The Red Green Show is not the lone example of the dominance of country comedy. Last year’s sleeper hit, Corner Gas, follows the antics of the citizens of Dog River, a small town in Saskatchewan (population: 450). Airing on ctv, Corner Gas averaged 1.2 million viewers per episode and returned this season with eighteen new shows. It stars Saskatchewan-bred stand-up Brent Butt, 38, and is a throwback to the days of The Beachcombers. The cast, which includes veteran actor Eric Peterson, is solid and the show’s writing clever. One episode, for example, chronicles the town’s effort to attract tourists by constructing “the world’s biggest hoe.” “We strove for realism,” says Brent Haynes, director of programming for The Comedy Network and an executive in charge of Corner Gas. “If any character stood out as too much of a redneck, we changed them to make them as believable as possible.” Adds Butt: “I always go from the perspective that people are more the same than they are different.”

Meanwhile, another slice of Canuck pastoral pie, Showcase’s Trailer Park Boys, is a cult hit both in Canada and in the United States. Both cbc perennials This Hour Has 22 Minutes and Royal Canadian Air Farce have their share of recurring yokels. It’s enough to make even the most citified comedian trade in his or her beret for a straw hat.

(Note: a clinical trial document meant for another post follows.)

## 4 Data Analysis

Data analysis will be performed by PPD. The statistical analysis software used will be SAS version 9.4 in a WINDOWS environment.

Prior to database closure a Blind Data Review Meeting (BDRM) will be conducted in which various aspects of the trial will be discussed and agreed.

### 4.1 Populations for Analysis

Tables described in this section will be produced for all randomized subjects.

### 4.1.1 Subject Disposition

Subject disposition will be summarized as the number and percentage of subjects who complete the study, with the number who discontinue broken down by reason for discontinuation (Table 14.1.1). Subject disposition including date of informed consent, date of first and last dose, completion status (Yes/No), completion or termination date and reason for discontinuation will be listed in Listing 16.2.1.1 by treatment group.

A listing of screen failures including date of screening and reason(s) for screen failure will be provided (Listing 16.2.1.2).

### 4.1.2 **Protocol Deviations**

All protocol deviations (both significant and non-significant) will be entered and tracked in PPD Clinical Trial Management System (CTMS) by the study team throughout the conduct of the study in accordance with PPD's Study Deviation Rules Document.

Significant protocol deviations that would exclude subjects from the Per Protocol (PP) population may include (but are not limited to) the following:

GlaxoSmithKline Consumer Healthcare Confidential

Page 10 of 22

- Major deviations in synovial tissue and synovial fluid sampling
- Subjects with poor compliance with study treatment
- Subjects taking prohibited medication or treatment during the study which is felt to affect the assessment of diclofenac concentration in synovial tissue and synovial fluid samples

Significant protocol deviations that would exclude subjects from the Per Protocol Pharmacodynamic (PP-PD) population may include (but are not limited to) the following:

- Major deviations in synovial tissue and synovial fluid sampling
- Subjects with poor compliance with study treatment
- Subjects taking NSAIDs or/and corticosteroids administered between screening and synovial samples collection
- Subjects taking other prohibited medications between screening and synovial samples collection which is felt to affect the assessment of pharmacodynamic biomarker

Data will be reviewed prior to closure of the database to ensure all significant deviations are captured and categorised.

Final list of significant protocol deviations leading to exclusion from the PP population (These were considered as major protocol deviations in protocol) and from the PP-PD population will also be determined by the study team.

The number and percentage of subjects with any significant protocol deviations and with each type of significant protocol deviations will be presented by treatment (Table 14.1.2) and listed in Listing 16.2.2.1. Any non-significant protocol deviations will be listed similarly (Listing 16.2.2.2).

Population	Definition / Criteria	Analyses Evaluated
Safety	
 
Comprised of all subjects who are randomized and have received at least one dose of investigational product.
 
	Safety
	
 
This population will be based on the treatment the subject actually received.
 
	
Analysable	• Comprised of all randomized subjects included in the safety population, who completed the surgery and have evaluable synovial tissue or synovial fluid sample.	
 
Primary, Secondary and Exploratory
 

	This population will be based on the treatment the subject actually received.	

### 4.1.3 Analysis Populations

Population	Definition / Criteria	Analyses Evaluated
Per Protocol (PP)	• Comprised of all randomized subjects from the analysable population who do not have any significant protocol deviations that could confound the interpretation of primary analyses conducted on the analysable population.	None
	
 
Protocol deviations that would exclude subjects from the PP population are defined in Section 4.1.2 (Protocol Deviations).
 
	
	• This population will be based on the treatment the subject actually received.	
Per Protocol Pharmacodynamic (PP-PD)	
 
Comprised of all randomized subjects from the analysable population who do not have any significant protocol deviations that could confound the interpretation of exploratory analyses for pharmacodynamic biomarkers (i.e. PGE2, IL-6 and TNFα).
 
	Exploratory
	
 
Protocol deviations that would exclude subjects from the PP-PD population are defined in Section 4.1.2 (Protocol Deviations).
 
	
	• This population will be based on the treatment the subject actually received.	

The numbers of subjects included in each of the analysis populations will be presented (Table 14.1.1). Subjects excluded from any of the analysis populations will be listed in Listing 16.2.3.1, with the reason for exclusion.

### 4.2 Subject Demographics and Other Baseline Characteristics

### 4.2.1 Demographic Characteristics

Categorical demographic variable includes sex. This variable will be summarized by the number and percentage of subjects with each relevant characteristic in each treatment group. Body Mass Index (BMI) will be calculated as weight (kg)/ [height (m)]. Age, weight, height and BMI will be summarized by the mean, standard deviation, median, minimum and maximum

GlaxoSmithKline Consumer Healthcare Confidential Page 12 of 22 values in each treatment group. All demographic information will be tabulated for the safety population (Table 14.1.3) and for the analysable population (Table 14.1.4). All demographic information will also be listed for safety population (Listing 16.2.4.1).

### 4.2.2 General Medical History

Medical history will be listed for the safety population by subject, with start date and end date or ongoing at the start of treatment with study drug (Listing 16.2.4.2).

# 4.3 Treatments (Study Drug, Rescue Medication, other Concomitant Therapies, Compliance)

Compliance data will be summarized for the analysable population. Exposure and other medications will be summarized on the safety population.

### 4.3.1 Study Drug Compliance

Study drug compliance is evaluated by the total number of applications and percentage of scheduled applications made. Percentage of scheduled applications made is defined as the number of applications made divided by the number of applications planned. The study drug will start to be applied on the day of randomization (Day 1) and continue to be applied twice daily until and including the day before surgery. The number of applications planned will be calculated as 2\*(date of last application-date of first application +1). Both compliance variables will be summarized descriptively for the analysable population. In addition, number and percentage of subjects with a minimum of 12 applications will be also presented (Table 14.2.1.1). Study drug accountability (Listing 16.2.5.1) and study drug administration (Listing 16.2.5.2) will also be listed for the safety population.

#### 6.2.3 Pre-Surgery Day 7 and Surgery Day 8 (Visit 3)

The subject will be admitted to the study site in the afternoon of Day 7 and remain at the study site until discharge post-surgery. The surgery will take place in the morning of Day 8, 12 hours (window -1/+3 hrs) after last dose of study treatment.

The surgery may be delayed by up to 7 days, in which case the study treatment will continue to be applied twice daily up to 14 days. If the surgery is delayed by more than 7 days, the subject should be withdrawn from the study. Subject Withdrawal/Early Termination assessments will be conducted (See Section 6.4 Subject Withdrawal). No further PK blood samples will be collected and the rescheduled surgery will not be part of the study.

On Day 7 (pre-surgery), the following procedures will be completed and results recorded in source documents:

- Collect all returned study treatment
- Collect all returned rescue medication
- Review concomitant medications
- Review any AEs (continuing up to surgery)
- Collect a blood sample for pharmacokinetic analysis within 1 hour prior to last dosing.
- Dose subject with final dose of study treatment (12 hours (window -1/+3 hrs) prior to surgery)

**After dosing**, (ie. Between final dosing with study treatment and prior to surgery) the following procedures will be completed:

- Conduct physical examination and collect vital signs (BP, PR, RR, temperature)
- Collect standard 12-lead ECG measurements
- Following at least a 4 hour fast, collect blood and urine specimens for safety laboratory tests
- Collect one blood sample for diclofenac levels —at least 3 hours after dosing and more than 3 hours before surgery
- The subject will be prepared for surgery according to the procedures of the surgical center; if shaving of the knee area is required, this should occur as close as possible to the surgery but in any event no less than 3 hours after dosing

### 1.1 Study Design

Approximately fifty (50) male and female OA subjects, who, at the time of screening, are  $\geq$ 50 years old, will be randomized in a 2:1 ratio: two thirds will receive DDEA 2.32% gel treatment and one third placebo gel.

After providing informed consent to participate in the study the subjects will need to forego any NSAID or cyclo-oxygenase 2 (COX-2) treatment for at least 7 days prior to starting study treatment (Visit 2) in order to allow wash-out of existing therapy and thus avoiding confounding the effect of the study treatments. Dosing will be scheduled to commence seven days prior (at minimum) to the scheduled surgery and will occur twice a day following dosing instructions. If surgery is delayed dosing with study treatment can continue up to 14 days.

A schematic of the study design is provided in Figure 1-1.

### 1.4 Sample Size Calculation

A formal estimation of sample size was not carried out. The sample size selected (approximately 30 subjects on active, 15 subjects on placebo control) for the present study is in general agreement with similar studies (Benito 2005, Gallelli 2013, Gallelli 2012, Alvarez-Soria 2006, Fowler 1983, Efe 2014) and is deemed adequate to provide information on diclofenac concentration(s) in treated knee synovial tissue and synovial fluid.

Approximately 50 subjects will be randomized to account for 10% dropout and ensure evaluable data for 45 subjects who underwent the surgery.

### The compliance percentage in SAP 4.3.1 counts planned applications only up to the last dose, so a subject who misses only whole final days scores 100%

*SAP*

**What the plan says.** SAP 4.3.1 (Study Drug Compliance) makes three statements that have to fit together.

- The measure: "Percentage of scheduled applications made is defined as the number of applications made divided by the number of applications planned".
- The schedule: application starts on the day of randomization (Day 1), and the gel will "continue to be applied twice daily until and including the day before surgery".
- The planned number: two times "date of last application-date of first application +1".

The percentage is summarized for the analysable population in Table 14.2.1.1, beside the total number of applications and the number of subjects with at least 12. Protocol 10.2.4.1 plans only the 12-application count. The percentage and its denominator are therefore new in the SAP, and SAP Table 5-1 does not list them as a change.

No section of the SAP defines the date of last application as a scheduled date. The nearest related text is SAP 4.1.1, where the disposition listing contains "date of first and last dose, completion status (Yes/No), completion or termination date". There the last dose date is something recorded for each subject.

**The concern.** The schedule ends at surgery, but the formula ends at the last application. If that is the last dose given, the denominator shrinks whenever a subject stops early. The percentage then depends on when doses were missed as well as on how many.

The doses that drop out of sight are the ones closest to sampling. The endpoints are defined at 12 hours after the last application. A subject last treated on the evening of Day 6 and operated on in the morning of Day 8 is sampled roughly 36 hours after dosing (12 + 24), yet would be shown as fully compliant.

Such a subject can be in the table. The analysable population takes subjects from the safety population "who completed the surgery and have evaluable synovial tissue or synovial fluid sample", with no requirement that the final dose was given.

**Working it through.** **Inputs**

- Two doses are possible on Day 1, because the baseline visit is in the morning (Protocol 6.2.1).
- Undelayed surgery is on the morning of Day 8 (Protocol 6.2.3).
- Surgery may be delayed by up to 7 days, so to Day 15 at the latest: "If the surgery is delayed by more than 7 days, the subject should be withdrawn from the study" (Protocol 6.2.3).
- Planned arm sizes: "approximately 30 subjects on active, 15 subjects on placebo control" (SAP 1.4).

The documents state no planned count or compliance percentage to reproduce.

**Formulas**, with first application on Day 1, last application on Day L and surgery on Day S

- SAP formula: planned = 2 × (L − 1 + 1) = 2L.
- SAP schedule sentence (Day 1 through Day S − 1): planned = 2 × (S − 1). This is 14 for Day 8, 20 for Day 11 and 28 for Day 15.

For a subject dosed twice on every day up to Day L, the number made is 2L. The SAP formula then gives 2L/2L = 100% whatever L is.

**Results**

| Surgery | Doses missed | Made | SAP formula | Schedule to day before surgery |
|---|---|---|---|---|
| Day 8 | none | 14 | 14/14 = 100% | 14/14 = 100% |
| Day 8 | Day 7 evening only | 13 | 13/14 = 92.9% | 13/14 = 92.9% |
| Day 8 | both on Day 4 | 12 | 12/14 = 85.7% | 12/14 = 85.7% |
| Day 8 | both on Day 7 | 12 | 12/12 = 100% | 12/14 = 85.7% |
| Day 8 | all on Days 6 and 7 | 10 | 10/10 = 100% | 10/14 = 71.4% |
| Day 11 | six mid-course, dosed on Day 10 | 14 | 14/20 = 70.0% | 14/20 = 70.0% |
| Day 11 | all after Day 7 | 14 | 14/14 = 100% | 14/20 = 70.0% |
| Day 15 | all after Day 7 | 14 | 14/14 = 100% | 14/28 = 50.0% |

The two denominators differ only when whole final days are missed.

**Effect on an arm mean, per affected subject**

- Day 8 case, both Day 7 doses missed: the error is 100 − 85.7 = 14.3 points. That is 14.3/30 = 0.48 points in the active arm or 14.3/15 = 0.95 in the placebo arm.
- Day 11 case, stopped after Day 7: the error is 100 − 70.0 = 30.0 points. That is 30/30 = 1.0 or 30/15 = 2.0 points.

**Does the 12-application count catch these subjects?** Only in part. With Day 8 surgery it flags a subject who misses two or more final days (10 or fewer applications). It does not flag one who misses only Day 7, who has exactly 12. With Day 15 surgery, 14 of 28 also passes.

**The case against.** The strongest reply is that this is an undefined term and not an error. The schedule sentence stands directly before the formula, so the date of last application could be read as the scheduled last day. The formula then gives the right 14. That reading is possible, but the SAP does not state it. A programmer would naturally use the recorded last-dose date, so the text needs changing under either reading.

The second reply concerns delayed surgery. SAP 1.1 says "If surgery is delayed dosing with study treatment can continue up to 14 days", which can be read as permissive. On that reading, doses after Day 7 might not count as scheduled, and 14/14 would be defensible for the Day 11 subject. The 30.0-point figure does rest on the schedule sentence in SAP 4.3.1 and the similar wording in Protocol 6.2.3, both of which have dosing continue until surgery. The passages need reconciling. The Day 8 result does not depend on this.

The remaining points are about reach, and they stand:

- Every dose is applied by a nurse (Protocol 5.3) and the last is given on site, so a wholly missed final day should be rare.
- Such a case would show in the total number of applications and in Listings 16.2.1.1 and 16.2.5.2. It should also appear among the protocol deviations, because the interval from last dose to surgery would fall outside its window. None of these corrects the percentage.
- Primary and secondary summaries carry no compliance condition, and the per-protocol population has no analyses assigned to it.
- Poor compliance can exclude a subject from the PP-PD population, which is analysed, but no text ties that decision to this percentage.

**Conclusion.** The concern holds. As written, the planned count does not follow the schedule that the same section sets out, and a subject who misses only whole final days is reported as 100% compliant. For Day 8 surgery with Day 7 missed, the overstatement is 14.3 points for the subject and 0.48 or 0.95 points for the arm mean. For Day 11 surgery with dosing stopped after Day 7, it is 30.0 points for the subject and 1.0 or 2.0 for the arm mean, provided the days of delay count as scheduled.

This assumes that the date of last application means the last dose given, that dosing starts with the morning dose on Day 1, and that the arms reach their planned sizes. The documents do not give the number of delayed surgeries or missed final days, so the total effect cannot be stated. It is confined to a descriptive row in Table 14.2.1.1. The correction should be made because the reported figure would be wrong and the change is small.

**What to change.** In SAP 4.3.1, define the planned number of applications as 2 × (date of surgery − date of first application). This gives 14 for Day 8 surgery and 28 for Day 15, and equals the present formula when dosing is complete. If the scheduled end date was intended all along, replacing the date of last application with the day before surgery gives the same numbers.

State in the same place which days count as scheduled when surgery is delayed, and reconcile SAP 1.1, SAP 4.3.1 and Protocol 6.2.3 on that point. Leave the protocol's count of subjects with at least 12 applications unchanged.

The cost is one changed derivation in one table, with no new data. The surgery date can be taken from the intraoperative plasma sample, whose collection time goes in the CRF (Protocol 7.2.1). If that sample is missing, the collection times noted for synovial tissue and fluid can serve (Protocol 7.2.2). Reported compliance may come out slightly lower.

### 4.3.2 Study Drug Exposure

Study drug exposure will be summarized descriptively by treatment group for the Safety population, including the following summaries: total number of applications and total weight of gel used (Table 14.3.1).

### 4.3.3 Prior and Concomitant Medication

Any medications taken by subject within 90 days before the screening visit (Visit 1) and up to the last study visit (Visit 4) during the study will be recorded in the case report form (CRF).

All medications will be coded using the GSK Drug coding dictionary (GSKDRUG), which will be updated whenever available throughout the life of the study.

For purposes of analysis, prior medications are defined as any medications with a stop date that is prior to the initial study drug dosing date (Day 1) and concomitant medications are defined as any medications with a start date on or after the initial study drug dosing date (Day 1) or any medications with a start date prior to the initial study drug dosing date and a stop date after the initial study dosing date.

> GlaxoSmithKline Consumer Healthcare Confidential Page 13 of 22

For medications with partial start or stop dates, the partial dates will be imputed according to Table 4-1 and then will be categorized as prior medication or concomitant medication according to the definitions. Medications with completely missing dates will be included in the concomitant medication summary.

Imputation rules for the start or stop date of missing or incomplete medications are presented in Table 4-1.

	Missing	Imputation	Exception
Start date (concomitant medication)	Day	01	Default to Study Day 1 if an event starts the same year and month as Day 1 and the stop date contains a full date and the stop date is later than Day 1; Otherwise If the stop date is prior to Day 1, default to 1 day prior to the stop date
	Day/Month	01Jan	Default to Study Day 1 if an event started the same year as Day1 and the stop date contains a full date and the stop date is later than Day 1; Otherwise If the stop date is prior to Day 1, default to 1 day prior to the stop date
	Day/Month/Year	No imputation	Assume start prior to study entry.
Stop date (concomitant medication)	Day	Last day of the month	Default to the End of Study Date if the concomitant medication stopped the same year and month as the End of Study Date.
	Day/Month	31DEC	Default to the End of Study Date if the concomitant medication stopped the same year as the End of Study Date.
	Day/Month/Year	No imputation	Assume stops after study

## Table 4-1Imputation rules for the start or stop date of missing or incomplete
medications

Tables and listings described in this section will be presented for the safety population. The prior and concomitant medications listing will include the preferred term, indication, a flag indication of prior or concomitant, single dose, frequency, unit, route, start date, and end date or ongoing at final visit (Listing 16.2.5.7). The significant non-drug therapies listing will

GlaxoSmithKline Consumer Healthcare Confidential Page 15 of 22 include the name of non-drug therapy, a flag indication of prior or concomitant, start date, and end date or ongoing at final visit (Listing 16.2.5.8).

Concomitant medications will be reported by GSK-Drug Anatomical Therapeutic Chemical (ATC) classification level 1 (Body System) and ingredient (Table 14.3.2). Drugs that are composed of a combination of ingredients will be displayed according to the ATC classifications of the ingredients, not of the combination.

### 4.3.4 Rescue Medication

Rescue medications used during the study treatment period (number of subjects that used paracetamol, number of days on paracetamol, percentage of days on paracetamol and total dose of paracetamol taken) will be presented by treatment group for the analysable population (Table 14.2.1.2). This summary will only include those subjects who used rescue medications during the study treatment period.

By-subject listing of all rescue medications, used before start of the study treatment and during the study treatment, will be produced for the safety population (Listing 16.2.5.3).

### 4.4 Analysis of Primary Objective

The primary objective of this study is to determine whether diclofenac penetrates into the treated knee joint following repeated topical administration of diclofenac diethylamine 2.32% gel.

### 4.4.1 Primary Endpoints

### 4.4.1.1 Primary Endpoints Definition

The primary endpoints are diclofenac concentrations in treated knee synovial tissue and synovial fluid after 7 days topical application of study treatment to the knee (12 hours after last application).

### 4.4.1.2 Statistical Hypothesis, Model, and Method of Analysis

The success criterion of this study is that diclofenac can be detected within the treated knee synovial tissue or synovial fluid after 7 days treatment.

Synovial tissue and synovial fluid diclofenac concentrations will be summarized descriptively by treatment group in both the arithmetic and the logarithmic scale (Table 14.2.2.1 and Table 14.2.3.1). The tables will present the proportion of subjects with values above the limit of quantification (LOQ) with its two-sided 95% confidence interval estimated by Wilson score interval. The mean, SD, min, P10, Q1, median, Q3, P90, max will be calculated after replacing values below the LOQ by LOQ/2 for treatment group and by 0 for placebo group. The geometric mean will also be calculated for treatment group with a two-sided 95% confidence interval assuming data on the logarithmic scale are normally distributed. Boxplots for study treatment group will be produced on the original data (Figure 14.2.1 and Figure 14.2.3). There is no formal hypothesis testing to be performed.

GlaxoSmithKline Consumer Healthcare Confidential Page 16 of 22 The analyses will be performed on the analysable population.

Ironically, as the taste for country comedy heats up, Canada is becoming more and more municipal. According to the 2001 census, 79.4 percent of Canadians live in an urban area with a population of over 10,000. In fact, 51 percent of us live in one of our country’s four large centres: Ontario’s Golden Horseshoe, greater Montreal, the lower British Columbian mainland, and the Calgary-Edmonton corridor. Canadians cities grew by 7.6 percent between 1991 and 2001. Its rural regions recorded no growth whatsoever.

So why the recent surge of rural comedy?